“Sameness” can lead to believing that only one way is the right way, when often the “ways” are very gray. “Sameness” can lead to a lack of understanding of how others think, at one end, to outright intolerance of how others think, at the other end. “Sameness” tells our human egos that we are right, and that we hold the “popular” belief, and the 24/7 social media world confirms it for us. Confirmation bias--the tendency to interpret new evidence as confirmation of one's existing beliefs or theories--is real, and we all need to be aware of our actions and beliefs that play into it. Just because our human-selected group—in person or online--says it, no matter how loudly or aggressively, it doesn’t make it “right.” Sometimes, all sides are “right.”



One of the most difficult things to do as a human is to hold the mirror to ourselves and be accountable for our own actions and beliefs. To really see ourselves and own our choices and behaviors. Ultimately, we can only control ourselves—our beliefs, our actions.



As humans, we can and should stand up for what we believe in. We should seek out those who believe the same—to bounce ideas off of and to have discourse with. But we must also seek out and hear those who do not believe the same. We must seek to listen and to hear, not to argue back. It is critical that we as humans communicate about all topics and points of view, not just those that stoke our own belief systems and stroke our human egos.



In the school world and in the “real world,” this can mean having hard conversations. It means setting our human feelings and reactions aside in order to work through the conflict, no matter what the resolution ends up being. It also means opening our minds to what others think, even if we disagree, and hearing them.



In its simplest form, “popularity breeds contempt” means that while being popular has its perks—lots of friends, or followers, it also has its downside—potential “haters” who have their own self-confirmed reasons for hating. It is difficult to find a more common place to see popularity breeding contempt than in the 24/7 online world of social media. Kids see and experience it. Adults see and experience it. Many take part in it.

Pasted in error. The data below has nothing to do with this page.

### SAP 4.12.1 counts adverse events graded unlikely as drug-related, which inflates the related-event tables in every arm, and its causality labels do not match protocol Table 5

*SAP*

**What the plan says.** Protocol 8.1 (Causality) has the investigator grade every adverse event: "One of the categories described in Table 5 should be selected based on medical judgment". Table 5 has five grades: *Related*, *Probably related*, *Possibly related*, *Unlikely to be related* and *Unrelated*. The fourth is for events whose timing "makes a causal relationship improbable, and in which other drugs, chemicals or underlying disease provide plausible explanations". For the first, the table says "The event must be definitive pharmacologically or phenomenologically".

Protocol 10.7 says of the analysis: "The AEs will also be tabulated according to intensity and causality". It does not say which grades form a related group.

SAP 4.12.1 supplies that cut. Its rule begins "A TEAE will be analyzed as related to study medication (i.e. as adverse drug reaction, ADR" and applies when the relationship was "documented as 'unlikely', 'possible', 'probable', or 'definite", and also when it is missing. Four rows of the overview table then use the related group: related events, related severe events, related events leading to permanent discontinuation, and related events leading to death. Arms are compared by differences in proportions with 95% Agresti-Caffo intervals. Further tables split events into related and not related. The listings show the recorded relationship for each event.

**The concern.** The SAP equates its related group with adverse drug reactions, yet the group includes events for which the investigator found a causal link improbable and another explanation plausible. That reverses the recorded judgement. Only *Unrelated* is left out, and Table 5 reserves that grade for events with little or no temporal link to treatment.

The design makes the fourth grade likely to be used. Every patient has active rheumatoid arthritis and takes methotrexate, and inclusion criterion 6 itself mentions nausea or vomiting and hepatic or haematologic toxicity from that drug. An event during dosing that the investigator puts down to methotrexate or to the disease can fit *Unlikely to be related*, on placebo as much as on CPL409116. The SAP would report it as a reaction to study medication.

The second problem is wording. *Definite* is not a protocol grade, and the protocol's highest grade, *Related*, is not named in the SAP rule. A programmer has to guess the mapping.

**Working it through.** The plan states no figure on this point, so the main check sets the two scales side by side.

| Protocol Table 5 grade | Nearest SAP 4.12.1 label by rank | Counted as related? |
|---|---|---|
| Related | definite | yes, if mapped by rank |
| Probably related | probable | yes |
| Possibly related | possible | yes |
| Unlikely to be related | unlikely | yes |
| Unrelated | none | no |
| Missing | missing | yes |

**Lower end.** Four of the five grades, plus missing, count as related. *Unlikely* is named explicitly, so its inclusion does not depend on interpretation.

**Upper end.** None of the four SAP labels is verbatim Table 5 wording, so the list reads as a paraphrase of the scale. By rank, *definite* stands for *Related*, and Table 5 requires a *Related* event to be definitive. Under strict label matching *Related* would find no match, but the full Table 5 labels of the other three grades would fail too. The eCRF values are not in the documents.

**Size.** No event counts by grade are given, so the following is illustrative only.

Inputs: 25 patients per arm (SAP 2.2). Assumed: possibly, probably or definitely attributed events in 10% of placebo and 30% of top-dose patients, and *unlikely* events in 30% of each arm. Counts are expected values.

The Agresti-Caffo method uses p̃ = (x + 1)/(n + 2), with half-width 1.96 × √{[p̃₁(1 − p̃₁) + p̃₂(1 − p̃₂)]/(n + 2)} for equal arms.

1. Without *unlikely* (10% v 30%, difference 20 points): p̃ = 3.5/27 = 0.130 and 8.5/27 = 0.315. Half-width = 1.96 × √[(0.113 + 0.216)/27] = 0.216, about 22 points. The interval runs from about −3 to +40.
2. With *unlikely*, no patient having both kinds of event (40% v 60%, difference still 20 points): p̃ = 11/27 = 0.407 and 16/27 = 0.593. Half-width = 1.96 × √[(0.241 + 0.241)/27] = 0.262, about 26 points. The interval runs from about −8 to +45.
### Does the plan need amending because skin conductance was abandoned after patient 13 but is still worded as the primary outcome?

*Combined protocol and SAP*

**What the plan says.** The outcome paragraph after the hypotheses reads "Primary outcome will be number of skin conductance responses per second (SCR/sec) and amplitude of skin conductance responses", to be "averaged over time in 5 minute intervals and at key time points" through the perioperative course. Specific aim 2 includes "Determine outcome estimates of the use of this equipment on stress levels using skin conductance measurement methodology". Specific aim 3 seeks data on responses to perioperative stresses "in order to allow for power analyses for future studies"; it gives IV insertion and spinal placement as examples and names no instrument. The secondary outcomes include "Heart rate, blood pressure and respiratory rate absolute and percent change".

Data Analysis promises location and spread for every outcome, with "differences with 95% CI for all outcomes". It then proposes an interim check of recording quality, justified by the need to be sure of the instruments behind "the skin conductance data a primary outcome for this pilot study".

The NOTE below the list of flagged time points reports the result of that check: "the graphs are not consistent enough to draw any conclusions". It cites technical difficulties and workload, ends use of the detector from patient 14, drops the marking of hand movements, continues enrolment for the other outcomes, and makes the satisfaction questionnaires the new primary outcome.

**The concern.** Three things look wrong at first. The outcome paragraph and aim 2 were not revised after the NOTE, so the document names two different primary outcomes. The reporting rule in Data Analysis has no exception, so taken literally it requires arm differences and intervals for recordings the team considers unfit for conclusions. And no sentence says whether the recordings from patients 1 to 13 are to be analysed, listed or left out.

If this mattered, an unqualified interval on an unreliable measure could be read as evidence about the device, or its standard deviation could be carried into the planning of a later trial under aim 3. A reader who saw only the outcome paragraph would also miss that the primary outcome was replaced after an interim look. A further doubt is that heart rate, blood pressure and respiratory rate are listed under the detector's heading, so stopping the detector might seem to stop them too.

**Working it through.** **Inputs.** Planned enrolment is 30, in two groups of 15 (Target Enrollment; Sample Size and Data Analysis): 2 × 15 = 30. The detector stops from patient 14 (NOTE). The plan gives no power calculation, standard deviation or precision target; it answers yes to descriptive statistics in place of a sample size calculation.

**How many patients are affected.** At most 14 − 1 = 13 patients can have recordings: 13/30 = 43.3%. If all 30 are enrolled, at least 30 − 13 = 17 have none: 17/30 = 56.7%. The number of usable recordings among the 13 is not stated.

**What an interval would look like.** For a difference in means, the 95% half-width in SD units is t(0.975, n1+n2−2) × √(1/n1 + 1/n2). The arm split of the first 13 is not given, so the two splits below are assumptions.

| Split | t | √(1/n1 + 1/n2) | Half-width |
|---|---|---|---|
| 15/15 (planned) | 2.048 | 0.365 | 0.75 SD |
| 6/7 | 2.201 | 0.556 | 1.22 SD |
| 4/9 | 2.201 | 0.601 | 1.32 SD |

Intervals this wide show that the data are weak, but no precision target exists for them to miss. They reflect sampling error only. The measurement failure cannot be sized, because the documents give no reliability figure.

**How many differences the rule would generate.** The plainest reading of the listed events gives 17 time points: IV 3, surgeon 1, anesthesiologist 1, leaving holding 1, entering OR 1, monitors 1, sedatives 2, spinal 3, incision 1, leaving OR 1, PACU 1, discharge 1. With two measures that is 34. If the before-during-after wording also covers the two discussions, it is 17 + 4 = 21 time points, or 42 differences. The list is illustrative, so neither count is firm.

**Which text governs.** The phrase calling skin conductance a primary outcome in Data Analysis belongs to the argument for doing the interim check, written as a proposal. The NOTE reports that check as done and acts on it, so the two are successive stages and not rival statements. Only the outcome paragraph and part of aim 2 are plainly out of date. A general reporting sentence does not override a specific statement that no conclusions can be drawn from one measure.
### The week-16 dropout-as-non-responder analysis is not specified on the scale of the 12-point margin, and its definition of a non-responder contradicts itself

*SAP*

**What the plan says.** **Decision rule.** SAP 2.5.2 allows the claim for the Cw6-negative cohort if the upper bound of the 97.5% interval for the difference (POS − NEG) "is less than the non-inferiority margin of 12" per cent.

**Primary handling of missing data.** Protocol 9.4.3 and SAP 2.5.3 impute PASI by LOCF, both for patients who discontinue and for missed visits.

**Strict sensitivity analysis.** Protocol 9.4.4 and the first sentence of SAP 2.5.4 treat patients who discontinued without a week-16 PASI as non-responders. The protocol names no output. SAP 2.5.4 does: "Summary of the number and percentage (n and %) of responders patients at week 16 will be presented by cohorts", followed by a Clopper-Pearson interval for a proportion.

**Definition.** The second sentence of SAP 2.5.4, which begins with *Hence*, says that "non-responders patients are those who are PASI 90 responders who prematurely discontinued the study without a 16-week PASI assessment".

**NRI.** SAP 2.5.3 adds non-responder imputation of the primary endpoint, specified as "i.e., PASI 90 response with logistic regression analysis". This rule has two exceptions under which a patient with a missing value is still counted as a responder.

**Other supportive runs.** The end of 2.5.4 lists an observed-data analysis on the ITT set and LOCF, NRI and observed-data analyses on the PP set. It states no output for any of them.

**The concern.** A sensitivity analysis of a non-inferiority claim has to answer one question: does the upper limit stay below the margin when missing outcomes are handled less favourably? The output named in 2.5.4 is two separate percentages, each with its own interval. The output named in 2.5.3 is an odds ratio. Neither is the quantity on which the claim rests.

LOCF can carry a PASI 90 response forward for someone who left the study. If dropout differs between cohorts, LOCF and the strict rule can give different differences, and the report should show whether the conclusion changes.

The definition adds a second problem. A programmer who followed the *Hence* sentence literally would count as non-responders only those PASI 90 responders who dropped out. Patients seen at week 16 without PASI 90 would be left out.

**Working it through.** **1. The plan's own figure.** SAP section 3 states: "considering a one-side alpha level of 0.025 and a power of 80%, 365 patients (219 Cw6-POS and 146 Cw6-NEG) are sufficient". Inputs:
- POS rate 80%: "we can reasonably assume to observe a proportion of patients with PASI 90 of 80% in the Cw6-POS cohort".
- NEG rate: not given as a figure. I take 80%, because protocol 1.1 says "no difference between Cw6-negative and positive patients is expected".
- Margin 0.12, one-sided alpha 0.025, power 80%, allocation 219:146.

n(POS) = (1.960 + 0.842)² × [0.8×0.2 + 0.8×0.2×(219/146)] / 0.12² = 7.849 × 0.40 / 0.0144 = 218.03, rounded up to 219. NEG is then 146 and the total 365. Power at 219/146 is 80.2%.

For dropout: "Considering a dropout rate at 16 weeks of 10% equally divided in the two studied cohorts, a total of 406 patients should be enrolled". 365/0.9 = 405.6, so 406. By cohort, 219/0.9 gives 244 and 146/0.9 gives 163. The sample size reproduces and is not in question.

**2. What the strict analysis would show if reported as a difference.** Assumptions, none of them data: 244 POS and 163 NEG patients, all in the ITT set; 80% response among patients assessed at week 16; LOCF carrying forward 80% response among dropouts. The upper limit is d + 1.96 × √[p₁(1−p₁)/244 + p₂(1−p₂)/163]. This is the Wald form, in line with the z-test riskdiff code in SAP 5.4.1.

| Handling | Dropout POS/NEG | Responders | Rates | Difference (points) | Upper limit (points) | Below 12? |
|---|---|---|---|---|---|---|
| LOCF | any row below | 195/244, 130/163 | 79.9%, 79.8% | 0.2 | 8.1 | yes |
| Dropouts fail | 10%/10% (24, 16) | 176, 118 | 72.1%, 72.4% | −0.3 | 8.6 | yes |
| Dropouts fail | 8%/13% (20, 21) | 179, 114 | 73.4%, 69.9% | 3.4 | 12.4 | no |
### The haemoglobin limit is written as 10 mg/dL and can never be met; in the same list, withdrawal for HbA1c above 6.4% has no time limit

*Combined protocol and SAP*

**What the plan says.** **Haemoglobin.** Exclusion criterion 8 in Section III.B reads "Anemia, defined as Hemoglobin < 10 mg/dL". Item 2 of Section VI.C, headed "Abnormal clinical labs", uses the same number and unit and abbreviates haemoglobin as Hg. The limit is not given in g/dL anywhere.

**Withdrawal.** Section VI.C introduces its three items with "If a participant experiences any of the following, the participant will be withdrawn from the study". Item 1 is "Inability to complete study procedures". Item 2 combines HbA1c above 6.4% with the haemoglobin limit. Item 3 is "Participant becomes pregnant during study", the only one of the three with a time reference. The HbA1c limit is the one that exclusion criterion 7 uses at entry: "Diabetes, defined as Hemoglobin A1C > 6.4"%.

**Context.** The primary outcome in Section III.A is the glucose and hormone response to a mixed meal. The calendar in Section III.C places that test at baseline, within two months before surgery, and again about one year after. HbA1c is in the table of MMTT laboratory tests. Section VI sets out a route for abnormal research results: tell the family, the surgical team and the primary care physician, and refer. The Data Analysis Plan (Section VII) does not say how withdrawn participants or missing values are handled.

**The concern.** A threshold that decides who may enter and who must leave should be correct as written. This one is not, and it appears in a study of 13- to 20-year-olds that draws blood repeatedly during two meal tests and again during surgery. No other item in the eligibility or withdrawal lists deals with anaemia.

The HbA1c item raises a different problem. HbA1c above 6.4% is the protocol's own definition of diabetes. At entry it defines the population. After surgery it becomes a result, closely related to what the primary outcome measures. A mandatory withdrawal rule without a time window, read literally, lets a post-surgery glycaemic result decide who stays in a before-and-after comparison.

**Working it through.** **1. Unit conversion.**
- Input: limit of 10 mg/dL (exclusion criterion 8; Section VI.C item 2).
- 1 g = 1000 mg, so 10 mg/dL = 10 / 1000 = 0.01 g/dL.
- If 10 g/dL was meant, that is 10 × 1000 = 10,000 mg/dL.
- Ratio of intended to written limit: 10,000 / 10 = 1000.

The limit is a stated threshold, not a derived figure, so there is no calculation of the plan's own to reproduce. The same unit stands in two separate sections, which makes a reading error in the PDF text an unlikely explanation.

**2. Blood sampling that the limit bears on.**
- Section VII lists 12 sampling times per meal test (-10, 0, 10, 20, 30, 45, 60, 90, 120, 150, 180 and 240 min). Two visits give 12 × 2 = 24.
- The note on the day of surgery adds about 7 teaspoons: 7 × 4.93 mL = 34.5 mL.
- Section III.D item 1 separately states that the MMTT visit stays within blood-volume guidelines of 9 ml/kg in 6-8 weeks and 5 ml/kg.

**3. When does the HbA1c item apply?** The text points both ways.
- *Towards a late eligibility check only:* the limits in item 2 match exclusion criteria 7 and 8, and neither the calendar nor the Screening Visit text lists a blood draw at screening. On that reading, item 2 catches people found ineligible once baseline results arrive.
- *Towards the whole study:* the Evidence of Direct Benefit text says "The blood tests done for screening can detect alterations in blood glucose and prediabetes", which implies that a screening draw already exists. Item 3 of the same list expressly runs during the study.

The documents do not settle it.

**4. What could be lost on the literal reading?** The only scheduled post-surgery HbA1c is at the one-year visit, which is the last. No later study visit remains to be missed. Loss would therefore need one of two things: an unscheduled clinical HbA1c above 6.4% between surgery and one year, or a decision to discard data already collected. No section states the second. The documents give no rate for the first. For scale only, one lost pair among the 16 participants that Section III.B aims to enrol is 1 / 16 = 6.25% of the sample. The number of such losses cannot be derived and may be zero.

The school world is a world filled with humans, and it is ripe for conflict. As parents and educators, it is our duty to help kids become critical thinkers who listen to hear, and who understand that many conflicts are not black and white, and that very often there isn’t a clear “right” in a conflict. It is also our duty to build kids’ skills for navigating conflict, for listening to and tolerating others, and for understanding that sometimes our human egos and brains play tricks on us.




In the “real world,” it is inevitable that we will all encounter conflict many, many times. It is critical that we are all—students, educators, parents—cognizant of what we bring to the table and how we use it when dealing with conflict and disagreement.



Ultimately, it is not about advocating for “sameness,” and it isn’t about being “right” in a conflict. It is about being critical thinkers ourselves and developing our youth to be critical thinkers who understand the dangers of “sameness” and who appreciate the value in listening, and in choosing tolerance and conversation over violence and aggression. As parents and educators, we want kids to listen to and to learn from us. As adults, we must start by listening to and learning from each other, and we must seek to hear and understand those we disagree with the most.

As parents and educators, it is our duty to help kids navigate life, which comes with unavoidable conflict. Safe schools depend on it. Ultimately, it is these life skills kids will take with them and use long after they leave our care as educators and parents. A safer, more communicative and tolerant world depends on it.



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Lisa Wright is the author of The Age of Outrage: Strategies for Parents and Educators (Amazon).


Wright is a Texas public high school counselor whose career in education began almost three decades ago and includes twenty years as a middle school/junior high and high school teacher. Wright has observed the changes in students and the educational system brought about by the advent of technology and cell phones, by educational mandates designed to help kids, and by evolving parenting styles, all of which were well-intentioned but have at times resulted in unintended negative consequences.


Wright has witnessed the evolution of schools and the educational system as school shootings have happened again and again. Wright’s experience over three decades of a changing educational landscape and her research bring a unique perspective to her discussion of modern student and school issues. She addresses those issues head-on while including ways both parents and educators can help their kids/students.


Wright promotes open discussion so that educators and parents can unite to work together to make our schools and our world safer places and our kids more resilient future adults.